Governments around the world shutdown Internet access over fifty times in 2016, Lyndal Rowlands reported for the Inter Press Service (IPS) in December of that year. Around the world, governments shutting down Internet access limited freedom of speech, swayed elections, and damaged economies. “In the worst cases,” Rowlands wrote, “Internet shutdowns have been associated with human rights violations,” as happened in Ethiopia and Uganda. The IPS report quoted a senior official at Access Now, a digital rights organization: “What we have found is that Internet shutdowns go hand in hand with atrocities,” said Deji Olukotun of Access Now.
Many countries intentionally blacked out Internet access during elections and to quell protest. Not only do these shutdowns restrict freedom of speech, they also hurt economies around the world. IPS reported that a Brookings Institute study found that Internet shutdowns cost countries $2.4 billion in 2015. Rowlands noted that the biggest losses were in India (an estimated $968 million), Saudi Arabia ($465 million) and Morocco ($320 million).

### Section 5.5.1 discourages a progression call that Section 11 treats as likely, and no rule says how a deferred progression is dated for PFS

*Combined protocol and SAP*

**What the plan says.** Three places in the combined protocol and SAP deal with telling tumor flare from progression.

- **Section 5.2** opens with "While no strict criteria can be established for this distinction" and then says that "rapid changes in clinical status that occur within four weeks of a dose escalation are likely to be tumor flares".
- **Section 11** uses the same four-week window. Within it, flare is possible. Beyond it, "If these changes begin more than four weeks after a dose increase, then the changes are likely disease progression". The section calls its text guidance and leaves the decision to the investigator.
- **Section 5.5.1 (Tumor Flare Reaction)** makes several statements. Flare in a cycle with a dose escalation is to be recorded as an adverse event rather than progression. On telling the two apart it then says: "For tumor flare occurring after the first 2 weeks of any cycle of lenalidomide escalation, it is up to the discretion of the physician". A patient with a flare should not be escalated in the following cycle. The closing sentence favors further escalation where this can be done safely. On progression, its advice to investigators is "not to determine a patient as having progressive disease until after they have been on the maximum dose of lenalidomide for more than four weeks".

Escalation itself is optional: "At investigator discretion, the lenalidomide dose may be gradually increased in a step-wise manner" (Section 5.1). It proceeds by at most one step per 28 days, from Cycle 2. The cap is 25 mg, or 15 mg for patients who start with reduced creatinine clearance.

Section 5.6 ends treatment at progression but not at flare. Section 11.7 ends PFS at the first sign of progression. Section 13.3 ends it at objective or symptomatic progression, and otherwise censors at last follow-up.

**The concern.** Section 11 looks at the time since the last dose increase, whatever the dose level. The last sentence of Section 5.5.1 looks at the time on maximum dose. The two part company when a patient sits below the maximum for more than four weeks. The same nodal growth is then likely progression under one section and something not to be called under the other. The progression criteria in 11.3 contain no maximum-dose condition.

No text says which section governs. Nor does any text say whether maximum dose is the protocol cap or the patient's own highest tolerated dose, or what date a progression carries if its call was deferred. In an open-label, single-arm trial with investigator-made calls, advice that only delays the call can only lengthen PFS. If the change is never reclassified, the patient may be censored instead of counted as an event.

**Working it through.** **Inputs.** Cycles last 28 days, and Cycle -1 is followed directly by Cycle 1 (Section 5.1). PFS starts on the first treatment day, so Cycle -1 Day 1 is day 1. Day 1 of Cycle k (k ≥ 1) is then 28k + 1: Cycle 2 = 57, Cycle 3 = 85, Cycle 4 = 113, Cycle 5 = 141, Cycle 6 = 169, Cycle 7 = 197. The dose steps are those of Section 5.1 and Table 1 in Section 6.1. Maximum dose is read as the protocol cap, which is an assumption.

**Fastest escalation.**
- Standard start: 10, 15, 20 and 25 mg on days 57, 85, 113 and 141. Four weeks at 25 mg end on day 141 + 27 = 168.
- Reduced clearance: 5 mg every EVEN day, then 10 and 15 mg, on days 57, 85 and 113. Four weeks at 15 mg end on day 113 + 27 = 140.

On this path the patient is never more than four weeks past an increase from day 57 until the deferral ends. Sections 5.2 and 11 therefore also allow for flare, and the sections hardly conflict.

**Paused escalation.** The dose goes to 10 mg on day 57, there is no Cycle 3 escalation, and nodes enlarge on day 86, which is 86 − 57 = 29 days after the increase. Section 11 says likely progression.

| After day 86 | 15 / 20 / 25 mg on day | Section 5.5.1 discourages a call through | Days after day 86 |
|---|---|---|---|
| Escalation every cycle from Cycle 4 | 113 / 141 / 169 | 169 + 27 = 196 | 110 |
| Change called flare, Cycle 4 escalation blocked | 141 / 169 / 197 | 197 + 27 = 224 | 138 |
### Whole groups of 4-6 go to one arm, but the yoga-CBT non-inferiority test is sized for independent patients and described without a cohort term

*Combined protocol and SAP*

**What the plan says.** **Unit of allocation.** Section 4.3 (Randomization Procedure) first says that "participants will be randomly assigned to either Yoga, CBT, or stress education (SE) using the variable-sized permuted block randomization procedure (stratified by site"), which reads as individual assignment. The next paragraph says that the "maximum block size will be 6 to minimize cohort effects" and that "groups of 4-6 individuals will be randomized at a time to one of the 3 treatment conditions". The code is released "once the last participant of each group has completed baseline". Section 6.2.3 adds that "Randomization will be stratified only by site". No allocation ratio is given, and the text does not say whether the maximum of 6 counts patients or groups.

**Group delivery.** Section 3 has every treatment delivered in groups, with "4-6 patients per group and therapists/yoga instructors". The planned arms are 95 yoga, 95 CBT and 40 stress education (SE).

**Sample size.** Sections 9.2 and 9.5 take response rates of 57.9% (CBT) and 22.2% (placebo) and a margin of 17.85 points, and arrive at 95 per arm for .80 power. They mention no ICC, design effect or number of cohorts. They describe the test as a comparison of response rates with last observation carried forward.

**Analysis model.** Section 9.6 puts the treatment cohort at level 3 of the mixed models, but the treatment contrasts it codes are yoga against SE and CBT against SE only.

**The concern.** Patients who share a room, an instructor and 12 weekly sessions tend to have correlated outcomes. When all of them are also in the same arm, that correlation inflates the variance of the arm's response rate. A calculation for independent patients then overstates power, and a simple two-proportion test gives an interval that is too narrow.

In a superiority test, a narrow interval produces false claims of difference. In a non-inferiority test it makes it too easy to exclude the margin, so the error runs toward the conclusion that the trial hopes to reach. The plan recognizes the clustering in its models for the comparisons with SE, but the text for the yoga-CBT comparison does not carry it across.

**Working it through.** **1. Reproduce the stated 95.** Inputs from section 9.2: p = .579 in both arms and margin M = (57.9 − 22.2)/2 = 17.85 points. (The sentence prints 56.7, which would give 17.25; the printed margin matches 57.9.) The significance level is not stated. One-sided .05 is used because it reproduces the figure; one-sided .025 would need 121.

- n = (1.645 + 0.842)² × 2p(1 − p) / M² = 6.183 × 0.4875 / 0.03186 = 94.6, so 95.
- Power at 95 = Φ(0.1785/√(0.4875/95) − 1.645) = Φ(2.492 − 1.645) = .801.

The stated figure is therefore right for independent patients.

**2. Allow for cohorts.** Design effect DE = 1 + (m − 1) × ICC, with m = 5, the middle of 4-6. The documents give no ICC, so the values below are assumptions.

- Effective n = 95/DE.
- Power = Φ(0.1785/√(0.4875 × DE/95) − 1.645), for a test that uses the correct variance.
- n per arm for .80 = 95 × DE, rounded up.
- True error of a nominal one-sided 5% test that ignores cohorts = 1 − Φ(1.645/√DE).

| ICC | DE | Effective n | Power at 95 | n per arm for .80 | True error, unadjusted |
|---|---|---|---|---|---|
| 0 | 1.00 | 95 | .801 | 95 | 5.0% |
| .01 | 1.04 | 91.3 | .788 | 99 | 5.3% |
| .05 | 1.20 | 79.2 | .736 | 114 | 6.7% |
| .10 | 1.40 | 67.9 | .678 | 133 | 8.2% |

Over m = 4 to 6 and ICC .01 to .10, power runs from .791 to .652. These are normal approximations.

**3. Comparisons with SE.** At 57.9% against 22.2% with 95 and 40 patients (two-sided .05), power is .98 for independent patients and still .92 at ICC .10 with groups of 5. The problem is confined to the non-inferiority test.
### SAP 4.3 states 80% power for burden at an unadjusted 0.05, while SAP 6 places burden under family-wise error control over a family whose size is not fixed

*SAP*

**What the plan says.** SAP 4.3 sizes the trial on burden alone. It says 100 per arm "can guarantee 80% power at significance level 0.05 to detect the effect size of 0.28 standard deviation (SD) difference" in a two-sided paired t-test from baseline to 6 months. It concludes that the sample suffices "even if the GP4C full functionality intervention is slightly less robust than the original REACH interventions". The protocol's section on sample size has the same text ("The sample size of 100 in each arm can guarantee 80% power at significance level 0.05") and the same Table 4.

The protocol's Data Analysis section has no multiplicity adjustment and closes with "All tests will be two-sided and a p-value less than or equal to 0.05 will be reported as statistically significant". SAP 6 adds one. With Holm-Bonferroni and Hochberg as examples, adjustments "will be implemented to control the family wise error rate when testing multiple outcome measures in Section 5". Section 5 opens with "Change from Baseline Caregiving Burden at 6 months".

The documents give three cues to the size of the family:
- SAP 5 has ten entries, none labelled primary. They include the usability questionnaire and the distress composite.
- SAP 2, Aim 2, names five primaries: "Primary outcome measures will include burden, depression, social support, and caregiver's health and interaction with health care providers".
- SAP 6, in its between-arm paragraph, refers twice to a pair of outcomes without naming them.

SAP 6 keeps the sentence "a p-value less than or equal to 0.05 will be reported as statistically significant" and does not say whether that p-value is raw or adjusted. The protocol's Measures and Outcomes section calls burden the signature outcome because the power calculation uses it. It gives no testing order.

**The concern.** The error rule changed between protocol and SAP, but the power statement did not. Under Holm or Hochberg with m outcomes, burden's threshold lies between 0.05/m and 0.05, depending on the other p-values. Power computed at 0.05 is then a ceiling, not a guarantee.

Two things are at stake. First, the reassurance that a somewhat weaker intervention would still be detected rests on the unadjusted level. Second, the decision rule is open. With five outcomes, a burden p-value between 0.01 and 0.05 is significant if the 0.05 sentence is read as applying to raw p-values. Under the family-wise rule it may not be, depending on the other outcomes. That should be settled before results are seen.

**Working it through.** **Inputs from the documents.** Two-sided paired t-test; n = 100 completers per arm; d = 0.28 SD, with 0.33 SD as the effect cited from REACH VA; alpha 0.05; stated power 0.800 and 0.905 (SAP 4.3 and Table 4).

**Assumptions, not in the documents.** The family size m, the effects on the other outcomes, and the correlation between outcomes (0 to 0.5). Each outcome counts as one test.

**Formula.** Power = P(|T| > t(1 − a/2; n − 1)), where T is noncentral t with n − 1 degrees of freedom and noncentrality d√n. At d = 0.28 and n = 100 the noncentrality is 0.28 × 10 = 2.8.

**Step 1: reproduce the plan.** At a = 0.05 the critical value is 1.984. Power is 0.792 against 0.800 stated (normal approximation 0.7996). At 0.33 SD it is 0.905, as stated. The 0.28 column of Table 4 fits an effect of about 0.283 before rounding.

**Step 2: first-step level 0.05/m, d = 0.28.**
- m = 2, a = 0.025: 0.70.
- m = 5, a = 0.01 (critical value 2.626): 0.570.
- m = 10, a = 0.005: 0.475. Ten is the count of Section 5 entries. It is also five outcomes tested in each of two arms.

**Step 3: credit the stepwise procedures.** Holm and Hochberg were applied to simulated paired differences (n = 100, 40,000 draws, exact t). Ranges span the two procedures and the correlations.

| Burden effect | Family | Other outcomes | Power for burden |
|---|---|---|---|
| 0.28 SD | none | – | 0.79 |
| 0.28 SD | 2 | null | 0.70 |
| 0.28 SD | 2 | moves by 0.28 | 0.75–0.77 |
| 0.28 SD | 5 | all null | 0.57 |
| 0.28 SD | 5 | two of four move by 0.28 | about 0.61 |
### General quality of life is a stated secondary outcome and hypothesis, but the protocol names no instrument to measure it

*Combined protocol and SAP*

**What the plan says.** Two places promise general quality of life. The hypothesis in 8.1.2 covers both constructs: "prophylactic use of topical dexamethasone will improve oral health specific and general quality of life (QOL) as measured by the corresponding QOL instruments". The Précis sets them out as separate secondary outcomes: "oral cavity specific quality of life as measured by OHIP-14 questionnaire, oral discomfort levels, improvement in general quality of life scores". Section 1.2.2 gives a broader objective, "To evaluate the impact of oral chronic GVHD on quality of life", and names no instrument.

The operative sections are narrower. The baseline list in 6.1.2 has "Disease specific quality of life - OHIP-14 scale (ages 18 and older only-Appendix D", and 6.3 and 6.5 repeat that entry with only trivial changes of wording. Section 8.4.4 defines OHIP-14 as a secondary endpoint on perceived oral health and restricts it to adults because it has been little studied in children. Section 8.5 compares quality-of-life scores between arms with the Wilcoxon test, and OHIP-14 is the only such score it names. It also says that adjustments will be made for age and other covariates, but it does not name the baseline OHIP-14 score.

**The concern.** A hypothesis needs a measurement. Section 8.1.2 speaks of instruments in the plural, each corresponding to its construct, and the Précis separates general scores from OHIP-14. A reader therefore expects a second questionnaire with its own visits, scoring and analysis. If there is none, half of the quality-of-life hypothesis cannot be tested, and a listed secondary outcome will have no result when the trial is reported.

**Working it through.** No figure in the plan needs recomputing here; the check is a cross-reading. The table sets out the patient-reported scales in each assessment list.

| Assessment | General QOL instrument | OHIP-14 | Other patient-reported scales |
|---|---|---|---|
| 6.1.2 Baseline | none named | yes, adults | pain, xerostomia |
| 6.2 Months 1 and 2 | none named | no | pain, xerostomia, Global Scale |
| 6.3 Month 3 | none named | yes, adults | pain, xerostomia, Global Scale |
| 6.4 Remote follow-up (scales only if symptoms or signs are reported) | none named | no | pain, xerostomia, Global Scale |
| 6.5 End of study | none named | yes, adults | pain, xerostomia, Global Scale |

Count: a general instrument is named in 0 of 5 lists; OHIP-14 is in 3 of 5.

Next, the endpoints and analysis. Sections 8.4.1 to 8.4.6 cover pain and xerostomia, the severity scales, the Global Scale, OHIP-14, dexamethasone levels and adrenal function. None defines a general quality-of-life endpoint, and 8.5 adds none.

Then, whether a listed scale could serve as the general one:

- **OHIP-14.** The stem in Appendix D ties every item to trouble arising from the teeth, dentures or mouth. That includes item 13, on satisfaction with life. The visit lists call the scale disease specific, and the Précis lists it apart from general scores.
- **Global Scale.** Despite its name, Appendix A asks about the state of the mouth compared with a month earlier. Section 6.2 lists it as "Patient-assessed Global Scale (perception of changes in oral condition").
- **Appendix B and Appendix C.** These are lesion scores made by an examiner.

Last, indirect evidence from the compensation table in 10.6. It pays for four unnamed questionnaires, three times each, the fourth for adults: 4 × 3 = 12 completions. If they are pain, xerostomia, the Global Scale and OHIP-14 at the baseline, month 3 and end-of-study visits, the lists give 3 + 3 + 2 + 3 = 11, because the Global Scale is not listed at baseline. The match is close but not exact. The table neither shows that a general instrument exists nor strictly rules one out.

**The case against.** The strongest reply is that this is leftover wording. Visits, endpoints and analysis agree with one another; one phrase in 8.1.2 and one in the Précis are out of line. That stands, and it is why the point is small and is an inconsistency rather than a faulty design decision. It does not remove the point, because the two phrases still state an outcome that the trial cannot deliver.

The IPS reported noted that Olukotun, the Open Access official, observed that one way to stop government shutdowns is for internet providers to resist government demands. “Telecommunications companies can push back on government orders, or at least document them to show what’s been happening, to at least have a paper trail,” Olukotun observed. He also called on international organizations—including the International Telecommunications Union, which is the UN agency for information and communication technologies—to issue statements in response to specific incidents.
Corporate news coverage of this topic tends to focus on specific countries. For instance, in September 2016, CNN reported on the extraordinary Internet shutdown in Gabon. While this coverage made passing reference to Access Now’s findings on Internet disruptions around the world, CNN focused on the specific details of the shutdown in Gabon, which included Internet “curfews” and the government’s total blocking of social media platforms such as Facebook, Twitter, and WhatsApp. A February 2017 New York Times report focused on Internet shutdowns in Cameroon, Gambia, and the Republic of Congo. This report also cited the Brookings Institute report on the economic costs of shutdowns. However, corporate coverage tends not to address the larger, global scope of Internet shutdowns—and, unlike the IPS report, these reports tend not to focus on how Internet providers might resist government demands.
Source: Lyndal Rowlands, “More Than 50 Internet Shutdowns in 2016,” Inter Press Service, December 30, 2016, http://www.ipsnews.net/2016/12/more-than-50-internet-shutdowns-in-2016/.
Student Researcher: Hugo Sousa (Citrus College)
Faculty Evaluator: Andy Lee Roth (Citrus College)